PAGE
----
Content/Trigger Warnings: Death, loss of a loved one, talk of cheating & adultry, toxic relationship, talk of parental abuse, scene of assault, scene of graphic war themes (Ryder’s dream)
We have finally reached the end of this trilogy. I just don’t want this series to end, ever. I love these characters, this town, and just every bit that went into making this trilogy. I say this all the time, but this really is a great series to read if you’re new to Nora Robert’s work. I truly love this series and it will always have a piece of my heart.
If you haven’t guessed by now, we’re following Hope Beaumont and Ryder Montgomery in this book. Hope was recruited by Avery MacTavish and Clare Brewster to move to BoonsBoro to be the inn keeper at Inn BoonsBoro. Even though her friends are happy to have her and Justine is thrilled to have such a confident inn keeper, Ryder Montgomery is anything but happy about it all. Of all the Montgomery boys, Ryder is the hardest nut to crack. He’s anti-social and can’t see Hope as anything other than a city girl. But after a New Year’s kiss, things have somehow shifted between the unlikely pair and soon they’ll realize what their hearts’ desires are.
“Time with a friend was as refreshing as a nap.”
💐 Hope Beaumont – The inn keeper for the newly redesigned Inn BoonsBoro by the Montgomery. Recently moved to BoonsBoro for a fresh start and the former manager of a D.C. hotel. She’s confident, independent, and right where she wants to be in life…except for in the love department. And constantly sparring with Ryder Montgomery.
💐 Ryder Montgomery – The hardest, most stubborn, alpha male of the Montgomery family. He’s anti-social and hard to figure out, but he’s honest and fair. But there’s only one person who gets under his skin and her name is Hope Beaumont.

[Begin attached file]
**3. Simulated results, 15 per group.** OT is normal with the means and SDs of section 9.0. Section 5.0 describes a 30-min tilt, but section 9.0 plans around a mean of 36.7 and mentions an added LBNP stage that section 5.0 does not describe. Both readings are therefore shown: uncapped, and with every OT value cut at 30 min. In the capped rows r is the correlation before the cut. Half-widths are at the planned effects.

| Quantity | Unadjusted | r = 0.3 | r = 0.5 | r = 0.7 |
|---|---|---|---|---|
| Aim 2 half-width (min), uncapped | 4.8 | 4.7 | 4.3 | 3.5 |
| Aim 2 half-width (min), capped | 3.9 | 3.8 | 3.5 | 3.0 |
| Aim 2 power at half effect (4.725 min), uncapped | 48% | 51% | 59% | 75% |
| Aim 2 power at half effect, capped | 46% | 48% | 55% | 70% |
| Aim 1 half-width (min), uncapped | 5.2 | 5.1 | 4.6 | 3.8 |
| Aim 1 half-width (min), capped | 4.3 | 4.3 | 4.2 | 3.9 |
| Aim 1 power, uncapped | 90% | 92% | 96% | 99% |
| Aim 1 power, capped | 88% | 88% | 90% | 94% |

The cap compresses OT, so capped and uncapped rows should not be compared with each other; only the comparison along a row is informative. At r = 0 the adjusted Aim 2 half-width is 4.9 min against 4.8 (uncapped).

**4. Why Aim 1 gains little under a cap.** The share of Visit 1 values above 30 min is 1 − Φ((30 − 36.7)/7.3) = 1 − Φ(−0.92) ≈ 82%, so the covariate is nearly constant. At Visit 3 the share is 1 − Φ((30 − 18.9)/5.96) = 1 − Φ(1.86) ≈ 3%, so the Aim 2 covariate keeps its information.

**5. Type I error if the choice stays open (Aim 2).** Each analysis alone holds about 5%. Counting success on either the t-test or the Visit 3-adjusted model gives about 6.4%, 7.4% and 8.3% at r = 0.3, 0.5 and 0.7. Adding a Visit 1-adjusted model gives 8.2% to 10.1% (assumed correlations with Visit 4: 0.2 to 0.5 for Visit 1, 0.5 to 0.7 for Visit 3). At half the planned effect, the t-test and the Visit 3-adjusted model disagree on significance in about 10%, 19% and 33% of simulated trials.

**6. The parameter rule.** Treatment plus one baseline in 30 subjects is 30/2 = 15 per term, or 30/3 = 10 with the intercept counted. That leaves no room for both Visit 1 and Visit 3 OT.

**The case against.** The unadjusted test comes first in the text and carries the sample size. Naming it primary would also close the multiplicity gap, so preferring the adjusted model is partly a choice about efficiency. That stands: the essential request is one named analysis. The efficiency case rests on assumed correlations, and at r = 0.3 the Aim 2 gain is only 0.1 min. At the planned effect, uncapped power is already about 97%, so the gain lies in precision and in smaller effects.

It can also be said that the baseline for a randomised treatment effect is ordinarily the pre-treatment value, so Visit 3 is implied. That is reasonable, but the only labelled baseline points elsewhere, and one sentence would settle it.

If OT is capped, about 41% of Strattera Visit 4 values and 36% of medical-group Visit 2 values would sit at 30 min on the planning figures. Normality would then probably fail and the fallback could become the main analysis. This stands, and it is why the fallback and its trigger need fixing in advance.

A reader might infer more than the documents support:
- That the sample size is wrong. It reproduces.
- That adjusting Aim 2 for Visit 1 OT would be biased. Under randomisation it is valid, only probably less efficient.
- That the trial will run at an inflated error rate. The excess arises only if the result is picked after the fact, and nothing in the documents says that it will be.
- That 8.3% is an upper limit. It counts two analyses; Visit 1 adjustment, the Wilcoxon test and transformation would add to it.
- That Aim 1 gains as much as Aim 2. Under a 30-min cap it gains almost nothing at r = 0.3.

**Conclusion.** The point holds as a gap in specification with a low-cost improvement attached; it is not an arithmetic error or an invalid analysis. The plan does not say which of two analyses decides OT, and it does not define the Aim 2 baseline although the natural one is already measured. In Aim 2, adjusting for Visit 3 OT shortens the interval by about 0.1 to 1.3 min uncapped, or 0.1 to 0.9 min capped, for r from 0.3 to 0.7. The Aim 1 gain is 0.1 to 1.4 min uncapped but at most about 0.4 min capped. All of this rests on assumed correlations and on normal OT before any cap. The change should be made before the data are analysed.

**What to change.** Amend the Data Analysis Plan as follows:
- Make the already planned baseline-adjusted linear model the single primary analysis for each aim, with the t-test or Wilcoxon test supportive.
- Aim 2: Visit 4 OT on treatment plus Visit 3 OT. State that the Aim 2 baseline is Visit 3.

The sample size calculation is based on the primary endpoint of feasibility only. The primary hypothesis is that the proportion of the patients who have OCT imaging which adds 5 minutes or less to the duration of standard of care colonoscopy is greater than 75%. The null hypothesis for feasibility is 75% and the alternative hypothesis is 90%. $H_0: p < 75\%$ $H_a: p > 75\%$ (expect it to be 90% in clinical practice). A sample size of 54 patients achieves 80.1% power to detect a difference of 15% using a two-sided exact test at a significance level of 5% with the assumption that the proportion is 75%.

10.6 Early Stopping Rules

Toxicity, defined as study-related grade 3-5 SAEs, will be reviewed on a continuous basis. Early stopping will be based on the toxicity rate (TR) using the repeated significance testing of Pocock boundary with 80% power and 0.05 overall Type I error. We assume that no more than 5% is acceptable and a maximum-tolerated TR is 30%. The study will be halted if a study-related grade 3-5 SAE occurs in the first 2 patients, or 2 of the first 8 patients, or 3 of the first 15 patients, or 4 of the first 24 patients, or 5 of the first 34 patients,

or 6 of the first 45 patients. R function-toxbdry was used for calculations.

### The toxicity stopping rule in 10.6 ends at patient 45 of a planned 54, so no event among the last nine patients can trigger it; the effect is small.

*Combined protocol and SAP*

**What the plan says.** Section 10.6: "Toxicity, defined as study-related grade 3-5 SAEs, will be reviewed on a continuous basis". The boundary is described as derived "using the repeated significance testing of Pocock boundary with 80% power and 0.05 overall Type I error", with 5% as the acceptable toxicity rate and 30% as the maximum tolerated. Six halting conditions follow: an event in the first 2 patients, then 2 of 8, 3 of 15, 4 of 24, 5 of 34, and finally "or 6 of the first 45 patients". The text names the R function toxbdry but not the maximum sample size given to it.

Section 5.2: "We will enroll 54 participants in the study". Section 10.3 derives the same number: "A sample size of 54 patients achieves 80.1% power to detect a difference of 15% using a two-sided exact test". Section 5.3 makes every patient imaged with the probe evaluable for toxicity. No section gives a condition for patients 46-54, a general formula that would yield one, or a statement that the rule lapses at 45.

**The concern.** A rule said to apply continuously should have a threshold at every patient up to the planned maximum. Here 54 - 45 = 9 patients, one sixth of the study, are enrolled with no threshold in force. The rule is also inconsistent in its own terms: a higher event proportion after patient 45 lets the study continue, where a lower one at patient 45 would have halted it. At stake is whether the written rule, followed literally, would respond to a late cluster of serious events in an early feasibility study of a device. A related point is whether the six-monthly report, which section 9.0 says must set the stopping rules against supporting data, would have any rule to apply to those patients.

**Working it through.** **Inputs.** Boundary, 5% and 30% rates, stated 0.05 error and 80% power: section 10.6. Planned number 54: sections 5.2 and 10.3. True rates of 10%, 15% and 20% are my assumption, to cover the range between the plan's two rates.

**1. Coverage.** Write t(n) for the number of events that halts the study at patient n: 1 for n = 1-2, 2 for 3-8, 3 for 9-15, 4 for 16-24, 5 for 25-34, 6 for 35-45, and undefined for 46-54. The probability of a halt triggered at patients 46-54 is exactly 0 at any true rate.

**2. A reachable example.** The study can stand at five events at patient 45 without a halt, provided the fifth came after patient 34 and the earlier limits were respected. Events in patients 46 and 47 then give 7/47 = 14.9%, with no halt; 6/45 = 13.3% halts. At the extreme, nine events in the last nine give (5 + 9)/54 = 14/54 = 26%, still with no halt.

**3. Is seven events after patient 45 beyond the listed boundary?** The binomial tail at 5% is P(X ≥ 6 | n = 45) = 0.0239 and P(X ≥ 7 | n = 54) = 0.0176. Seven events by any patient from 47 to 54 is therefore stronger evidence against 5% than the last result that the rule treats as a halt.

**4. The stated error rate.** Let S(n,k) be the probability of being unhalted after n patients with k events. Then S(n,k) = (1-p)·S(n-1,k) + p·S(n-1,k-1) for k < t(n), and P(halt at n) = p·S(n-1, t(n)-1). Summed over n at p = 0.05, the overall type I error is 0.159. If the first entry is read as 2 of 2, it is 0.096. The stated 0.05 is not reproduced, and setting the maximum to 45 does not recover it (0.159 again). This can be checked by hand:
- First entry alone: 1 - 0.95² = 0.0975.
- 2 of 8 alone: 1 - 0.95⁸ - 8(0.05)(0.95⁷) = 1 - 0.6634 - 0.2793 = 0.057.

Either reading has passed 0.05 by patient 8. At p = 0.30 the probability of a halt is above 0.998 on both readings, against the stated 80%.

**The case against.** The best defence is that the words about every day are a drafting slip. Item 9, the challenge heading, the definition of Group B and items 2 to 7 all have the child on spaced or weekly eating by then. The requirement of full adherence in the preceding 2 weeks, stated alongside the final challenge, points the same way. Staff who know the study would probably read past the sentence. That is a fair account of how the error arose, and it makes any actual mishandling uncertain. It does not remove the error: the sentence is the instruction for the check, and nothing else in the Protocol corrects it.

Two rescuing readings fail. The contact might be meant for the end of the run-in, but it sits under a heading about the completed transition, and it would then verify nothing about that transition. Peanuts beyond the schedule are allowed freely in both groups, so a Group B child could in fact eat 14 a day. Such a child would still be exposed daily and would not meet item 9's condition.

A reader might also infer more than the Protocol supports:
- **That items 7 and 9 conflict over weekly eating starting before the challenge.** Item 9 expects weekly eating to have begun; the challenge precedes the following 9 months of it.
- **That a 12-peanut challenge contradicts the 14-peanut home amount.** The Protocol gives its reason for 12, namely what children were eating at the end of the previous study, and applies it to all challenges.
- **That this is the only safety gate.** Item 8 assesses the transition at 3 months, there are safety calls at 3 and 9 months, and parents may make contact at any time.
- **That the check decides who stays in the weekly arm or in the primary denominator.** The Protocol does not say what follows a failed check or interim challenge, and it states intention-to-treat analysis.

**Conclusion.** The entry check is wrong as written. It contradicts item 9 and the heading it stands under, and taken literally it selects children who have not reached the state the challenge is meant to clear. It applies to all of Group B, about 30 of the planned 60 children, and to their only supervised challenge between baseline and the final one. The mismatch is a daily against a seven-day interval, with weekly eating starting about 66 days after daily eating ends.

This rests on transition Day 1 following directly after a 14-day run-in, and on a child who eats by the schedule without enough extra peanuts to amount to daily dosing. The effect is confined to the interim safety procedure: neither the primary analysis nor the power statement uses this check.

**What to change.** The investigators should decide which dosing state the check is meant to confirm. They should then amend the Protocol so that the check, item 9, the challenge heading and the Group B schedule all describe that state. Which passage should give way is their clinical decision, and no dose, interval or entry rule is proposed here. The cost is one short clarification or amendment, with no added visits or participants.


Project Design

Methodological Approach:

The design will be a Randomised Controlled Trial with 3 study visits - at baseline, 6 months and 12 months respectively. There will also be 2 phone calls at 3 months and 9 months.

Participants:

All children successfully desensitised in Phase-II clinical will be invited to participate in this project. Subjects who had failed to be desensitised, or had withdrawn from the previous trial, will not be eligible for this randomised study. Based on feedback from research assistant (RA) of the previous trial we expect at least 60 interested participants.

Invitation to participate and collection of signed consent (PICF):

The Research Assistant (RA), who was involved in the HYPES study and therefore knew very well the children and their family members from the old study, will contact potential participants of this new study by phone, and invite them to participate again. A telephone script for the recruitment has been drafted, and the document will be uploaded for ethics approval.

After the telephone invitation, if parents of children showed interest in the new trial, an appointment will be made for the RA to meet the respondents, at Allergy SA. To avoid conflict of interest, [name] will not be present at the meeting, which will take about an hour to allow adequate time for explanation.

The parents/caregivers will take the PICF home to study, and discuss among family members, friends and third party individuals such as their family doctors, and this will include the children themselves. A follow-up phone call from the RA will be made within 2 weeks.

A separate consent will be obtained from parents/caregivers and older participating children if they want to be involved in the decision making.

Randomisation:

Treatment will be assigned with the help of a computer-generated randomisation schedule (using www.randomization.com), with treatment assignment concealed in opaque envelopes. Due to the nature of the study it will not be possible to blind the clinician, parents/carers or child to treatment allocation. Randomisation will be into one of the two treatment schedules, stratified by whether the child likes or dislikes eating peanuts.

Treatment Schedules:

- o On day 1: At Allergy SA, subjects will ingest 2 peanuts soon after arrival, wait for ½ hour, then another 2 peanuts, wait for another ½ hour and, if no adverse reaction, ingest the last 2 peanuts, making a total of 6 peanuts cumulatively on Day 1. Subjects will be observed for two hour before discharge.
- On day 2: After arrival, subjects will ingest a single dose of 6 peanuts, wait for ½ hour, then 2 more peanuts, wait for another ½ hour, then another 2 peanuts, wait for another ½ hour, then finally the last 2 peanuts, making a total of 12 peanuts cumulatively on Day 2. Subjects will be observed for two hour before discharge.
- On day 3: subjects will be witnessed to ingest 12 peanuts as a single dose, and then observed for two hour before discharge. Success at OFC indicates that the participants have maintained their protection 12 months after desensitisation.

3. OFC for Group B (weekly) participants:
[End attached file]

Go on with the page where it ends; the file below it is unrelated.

💐 Elizabeth/Eliza – The spirit who lives at the historical inn the Montgomery family is fixing up. Waiting at the inn for her Billy to return to her.
💐 Justine Montgomery – Sassy mother of the Montgomery brothers and the head boss over every project the Montgomery boys take on.
💐 Beckett & Own Montgomery – Brothers to Owen Montgomery, Beckett the architect and husband to Clare Brewster/Montgomery, father of three boys and Owen the organizer of the Montgomery family and engaged to Avery MacTavish.
💐 Clare Brewster/Montgomery & Avery MacTavish – Best friends to Hope. Clare is the wife of Beckett Montgomery, mother of three boys with an exciting bundle of love on the way and Avery is the fiance of Owen Montgomery, owner of MacT’s Restaurant and Tap Room.
I say this all the time as well. I love these characters. They’re fantastic and I swear, Justine is such a delightful, sassy, take no b.s. character that I absolutely love. They’re wonderful in their own ways and they’re always there for one another. Even more so in this book. We really see how everyone rallies to Hope and how Ryder stands by her in very specific moments.
“It’s never simple.” Avery slid an arm around Hope’s waist. “It shouldn’t be. Because being with someone should matter enough to be at least a little bit complicated.”